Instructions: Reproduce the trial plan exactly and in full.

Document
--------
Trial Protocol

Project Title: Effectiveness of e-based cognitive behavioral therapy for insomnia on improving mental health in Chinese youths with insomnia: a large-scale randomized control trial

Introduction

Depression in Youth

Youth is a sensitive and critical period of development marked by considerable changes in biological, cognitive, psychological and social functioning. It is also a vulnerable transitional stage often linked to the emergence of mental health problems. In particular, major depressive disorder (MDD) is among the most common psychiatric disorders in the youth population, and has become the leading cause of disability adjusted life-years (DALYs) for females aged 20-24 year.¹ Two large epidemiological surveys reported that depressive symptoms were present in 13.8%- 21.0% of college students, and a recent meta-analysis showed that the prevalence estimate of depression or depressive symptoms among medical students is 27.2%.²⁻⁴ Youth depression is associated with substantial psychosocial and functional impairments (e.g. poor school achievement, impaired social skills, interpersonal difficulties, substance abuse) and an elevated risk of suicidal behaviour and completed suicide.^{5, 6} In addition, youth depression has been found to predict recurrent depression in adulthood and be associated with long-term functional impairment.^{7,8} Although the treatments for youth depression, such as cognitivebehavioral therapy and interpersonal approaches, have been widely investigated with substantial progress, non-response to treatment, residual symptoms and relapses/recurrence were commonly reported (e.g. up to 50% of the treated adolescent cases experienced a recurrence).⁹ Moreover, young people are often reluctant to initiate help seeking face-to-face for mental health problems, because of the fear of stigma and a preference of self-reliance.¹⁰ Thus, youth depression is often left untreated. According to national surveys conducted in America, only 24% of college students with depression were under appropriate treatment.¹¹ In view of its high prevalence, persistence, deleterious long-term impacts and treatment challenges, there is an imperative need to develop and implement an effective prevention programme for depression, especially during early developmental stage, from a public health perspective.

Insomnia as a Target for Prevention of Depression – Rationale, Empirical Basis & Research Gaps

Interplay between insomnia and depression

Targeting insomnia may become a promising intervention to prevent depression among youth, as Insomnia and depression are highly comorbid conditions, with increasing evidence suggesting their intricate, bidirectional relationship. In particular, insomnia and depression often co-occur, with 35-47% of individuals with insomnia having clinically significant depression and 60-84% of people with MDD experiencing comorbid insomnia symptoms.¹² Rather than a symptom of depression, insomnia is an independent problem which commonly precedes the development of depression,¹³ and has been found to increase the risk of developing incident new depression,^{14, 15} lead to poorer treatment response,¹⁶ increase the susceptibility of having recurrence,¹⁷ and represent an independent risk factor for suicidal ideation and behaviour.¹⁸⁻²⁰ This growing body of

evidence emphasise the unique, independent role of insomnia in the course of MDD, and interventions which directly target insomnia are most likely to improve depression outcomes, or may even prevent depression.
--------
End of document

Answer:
Trial Protocol

Project Title: Effectiveness of e-based cognitive behavioral therapy for insomnia on improving mental health in Chinese youths with insomnia: a large-scale randomized control trial

Introduction

Depression in Youth

Youth is a sensitive and critical period of development marked by considerable changes in biological, cognitive, psychological and social functioning. It is also a vulnerable transitional stage often linked to the emergence of mental health problems. In particular, major depressive disorder (MDD) is among the most common psychiatric disorders in the youth population, and has become the leading cause of disability adjusted life-years (DALYs) for females aged 20-24 year.¹ Two large epidemiological surveys reported that depressive symptoms were present in 13.8%- 21.0% of college students, and a recent meta-analysis showed that the prevalence estimate of depression or depressive symptoms among medical students is 27.2%.²⁻⁴ Youth depression is associated with substantial psychosocial and functional impairments (e.g. poor school achievement, impaired social skills, interpersonal difficulties, substance abuse) and an elevated risk of suicidal behaviour and completed suicide.^{5, 6} In addition, youth depression has been found to predict recurrent depression in adulthood and be associated with long-term functional impairment.^{7,8} Although the treatments for youth depression, such as cognitivebehavioral therapy and interpersonal approaches, have been widely investigated with substantial progress, non-response to treatment, residual symptoms and relapses/recurrence were commonly reported (e.g. up to 50% of the treated adolescent cases experienced a recurrence).⁹ Moreover, young people are often reluctant to initiate help seeking face-to-face for mental health problems, because of the fear of stigma and a preference of self-reliance.¹⁰ Thus, youth depression is often left untreated. According to national surveys conducted in America, only 24% of college students with depression were under appropriate treatment.¹¹ In view of its high prevalence, persistence, deleterious long-term impacts and treatment challenges, there is an imperative need to develop and implement an effective prevention programme for depression, especially during early developmental stage, from a public health perspective.

Insomnia as a Target for Prevention of Depression – Rationale, Empirical Basis & Research Gaps

Interplay between insomnia and depression

Targeting insomnia may become a promising intervention to prevent depression among youth, as Insomnia and depression are highly comorbid conditions, with increasing evidence suggesting their intricate, bidirectional relationship. In particular, insomnia and depression often co-occur, with 35-47% of individuals with insomnia having clinically significant depression and 60-84% of people with MDD experiencing comorbid insomnia symptoms.¹² Rather than a symptom of depression, insomnia is an independent problem which commonly precedes the development of depression,¹³ and has been found to increase the risk of developing incident new depression,^{14, 15} lead to poorer treatment response,¹⁶ increase the susceptibility of having recurrence,¹⁷ and represent an independent risk factor for suicidal ideation and behaviour.¹⁸⁻²⁰ This growing body of

evidence emphasise the unique, independent role of insomnia in the course of MDD, and interventions which directly target insomnia are most likely to improve depression outcomes, or may even prevent depression.